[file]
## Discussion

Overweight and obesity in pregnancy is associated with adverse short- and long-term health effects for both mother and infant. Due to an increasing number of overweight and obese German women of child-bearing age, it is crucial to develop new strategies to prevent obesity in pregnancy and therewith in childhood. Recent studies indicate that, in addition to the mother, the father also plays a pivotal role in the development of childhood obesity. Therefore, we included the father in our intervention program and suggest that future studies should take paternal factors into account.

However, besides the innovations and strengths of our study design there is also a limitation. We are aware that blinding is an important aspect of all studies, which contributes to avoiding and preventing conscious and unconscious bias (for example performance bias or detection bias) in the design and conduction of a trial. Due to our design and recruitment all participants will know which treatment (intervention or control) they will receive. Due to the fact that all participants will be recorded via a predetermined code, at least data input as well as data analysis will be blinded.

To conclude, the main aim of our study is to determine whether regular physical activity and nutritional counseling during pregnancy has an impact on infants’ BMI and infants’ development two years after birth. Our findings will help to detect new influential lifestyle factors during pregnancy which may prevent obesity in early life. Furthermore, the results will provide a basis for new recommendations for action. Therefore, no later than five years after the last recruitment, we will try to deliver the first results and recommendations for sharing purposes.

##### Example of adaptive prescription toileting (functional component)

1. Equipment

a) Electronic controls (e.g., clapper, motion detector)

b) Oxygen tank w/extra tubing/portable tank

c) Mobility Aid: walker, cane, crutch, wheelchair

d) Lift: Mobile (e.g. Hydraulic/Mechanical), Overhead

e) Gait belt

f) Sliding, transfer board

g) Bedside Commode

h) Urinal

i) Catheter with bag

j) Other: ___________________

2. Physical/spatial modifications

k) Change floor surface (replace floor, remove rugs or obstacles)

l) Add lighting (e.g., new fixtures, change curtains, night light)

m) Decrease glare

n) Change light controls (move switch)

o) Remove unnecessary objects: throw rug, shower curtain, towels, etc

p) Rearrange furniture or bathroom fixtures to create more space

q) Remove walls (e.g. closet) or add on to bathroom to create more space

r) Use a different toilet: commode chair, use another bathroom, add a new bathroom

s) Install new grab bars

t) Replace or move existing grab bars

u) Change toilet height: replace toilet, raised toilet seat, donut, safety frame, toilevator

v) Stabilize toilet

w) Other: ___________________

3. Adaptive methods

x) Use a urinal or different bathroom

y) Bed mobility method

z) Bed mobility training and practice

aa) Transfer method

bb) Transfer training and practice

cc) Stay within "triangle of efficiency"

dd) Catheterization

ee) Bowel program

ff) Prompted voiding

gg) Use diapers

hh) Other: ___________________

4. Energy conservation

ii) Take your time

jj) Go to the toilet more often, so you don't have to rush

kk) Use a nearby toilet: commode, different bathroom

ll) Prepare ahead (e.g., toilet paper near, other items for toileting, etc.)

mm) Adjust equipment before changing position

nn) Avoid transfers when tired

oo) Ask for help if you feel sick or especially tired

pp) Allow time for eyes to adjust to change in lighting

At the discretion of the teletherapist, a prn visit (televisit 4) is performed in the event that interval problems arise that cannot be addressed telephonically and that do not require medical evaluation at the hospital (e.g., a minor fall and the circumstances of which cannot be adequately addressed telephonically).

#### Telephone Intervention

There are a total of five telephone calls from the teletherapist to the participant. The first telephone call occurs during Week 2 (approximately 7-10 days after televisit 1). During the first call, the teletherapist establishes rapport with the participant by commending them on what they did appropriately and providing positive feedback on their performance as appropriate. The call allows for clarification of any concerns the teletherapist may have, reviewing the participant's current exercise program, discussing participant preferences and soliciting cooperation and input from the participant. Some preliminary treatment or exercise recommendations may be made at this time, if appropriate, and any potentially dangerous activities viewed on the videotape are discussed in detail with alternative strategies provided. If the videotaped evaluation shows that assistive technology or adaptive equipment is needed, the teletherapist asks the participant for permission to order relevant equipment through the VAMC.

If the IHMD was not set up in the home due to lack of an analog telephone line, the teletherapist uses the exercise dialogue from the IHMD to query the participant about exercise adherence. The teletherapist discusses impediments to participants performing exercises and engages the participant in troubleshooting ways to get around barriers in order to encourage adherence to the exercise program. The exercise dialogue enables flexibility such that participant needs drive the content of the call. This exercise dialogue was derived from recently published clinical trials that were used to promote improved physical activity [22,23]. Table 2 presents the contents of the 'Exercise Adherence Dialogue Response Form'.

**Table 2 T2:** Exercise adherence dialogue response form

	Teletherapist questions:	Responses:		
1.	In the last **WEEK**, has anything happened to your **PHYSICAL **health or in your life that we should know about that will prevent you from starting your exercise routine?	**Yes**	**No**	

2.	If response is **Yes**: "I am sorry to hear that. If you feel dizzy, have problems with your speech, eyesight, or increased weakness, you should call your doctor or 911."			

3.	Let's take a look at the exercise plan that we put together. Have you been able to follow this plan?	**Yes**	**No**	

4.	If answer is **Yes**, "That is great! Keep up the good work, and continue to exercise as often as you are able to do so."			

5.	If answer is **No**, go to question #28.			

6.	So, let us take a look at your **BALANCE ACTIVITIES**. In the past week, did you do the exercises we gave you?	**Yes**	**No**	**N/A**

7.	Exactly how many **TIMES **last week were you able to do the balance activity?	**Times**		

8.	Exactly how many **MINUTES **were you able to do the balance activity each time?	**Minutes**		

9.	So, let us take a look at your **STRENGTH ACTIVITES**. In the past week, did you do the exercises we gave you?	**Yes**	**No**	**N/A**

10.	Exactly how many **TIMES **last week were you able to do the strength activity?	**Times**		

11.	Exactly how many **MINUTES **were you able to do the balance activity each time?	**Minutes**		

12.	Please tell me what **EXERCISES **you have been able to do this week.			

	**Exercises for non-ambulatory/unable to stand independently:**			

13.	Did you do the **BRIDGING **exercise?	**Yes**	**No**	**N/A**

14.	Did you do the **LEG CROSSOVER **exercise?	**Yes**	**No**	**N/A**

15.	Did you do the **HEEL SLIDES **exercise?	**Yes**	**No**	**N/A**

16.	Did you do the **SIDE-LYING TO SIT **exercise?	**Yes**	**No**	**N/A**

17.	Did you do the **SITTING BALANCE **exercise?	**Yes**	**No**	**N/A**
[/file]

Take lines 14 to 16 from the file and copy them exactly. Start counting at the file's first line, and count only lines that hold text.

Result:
h) Urinal

i) Catheter with bag

j) Other: ___________________